Bruce did not meet Sir Clements in 1899. A message was sent to him a year later saying should apply for an assistant’s place on ‘Discovery’.

Bruce’s repeat application soured relations irreconcilably. He wrote that he had hopes of raising sufficient capital to lead a second British ship to Antarctica. Three days later he wrote to say that funding was assured. He said that the Scottish expedition would complement the British expedition.

It is difficult not to have some sympathy for Sir Clements. He had spent years canvassing, appealing, negotiating, scheming for the British Antarctic venture. He still needed more finance and he thought that Bruce’s monies should have been added to Discovery’s coffers. He felt betrayed, but his prickly, vitriolic response was bound to excite antipathy. ‘Sorry to hear that an attempt is to be made in Edinburgh to divert funds from the Antarctic Expedition in order to get up a rival enterprise’. ‘Such a course will be most prejudicial to the Expedition…I do not understand why this mischievous rivalry should have been started…’ ‘trust you will not connect yourself with it’.

Scottish attitudes hardened. In Bruce they had a scientist and explorer with more experience of Polar research than anyone in Britain. In June 1900, Bruce outlined his plans in the Scottish Geographical Magazine emphasising that the Scottish expedition would go to the Weddell Sea and be complementary to other expeditions (‘Discovery’ went to the Ross Sea).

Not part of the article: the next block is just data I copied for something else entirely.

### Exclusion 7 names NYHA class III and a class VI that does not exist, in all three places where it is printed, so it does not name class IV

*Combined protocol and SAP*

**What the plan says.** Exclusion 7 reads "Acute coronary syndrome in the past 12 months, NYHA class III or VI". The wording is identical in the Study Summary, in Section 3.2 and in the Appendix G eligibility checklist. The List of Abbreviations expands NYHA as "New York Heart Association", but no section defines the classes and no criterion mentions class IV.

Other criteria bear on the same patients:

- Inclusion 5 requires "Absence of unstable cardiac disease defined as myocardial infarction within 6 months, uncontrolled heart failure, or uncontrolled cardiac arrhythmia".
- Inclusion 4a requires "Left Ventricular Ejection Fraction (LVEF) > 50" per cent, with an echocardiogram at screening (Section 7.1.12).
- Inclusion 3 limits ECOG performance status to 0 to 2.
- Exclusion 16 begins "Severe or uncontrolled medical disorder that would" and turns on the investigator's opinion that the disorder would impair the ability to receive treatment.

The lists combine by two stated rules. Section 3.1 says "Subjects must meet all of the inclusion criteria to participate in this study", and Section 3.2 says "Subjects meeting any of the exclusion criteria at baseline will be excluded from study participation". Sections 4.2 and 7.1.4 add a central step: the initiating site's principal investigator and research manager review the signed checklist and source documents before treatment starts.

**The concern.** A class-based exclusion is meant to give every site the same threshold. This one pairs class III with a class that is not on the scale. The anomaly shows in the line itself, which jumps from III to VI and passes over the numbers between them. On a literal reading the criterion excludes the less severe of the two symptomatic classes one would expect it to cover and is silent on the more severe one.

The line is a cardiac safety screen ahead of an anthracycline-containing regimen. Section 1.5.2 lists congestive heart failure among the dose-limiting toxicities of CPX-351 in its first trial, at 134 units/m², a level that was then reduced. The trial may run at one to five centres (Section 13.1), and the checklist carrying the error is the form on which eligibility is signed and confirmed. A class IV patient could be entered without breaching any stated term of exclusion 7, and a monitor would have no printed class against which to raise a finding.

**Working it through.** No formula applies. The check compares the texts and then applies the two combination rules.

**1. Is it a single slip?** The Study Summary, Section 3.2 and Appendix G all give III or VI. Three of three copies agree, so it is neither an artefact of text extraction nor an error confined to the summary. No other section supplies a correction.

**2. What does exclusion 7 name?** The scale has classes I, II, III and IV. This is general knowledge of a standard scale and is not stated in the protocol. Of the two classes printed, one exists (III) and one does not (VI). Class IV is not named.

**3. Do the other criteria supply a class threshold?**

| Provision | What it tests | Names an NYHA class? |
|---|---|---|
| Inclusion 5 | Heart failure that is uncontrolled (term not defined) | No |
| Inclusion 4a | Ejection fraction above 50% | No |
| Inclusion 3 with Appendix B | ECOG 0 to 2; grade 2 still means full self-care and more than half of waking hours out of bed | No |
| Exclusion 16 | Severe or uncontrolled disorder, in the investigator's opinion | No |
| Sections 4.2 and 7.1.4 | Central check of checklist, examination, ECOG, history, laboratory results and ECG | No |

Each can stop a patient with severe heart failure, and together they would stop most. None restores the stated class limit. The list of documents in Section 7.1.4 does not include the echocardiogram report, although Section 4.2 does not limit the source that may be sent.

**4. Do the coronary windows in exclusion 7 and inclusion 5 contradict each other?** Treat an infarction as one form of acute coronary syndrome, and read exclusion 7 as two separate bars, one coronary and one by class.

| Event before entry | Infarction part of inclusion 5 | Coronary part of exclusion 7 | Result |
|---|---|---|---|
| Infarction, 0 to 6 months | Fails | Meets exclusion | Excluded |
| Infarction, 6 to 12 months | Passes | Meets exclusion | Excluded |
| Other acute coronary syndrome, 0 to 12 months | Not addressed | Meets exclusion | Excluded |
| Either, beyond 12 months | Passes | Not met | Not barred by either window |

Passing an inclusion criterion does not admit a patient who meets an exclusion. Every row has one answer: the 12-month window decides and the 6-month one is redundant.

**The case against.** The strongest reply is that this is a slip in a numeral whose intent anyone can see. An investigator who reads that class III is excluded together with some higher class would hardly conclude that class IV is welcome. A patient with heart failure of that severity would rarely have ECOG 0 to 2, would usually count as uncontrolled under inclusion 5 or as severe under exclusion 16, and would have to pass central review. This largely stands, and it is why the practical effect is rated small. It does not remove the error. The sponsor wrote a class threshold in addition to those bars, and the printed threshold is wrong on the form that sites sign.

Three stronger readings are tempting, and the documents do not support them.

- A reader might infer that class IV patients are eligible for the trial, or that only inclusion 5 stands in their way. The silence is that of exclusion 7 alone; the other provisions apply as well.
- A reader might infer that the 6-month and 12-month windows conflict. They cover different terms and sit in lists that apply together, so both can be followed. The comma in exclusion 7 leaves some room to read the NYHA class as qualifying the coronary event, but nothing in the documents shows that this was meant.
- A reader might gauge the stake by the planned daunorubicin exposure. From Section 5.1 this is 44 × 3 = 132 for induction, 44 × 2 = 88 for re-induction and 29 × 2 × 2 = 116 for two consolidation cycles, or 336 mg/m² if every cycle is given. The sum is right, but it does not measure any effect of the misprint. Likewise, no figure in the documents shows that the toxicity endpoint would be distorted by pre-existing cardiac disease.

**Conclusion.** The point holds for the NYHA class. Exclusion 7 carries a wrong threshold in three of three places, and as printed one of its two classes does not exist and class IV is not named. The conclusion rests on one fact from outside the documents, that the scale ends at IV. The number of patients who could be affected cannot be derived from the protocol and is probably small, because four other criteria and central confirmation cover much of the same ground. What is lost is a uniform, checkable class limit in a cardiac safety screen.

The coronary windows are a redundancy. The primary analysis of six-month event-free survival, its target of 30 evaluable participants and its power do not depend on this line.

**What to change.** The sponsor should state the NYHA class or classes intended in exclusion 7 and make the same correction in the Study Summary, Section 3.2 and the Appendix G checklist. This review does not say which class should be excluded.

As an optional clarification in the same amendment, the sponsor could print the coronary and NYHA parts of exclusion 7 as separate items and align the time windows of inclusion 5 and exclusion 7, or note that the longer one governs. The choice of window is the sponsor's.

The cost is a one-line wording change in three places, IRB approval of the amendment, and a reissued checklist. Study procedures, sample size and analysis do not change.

Further correspondence with Sir Clements corroded any hope of meaningful rapprochement. Bruce could not understand why his expedition was considered a rival to ‘Discovery’. He was also a proud man and Sir Clements’ comments must have insulted him. Sir Clements wrote that Bruce had volunteered to join ‘Discovery’ and that he (Sir Clements), had the right to prior consultation.

Further correspondence did not heal the breach and Bruce developed an implacable life –long antagonist to Sir Clements and a conviction that an English based establishment dominated Scotland. He had good reason to resent Sir Clements and the influence he wielded. Ten years after Bruce had made his impressive expedition to Antarctica on the ‘Scotia’, Sir Clements wrote a remarkable letter in the Royal Geographical Journal saying that the work of the Scottish expedition was of no use as regards Antarctic discovery (the then President responded to Bruce’s protest by writing that views expressed were those of the author and that the society could not turn down a communication from a man of Sir Clements’ stature). Bruce also blamed Sir Clements for the failure of his expedition members to be awarded the prestigious Polar Medal. He considered till his dying day that Sir Clements had caused an estrangement between him and the RGS after the Scotia expedition. He became passionate about the Scottish cause and was convinced by the idea of Scottish independence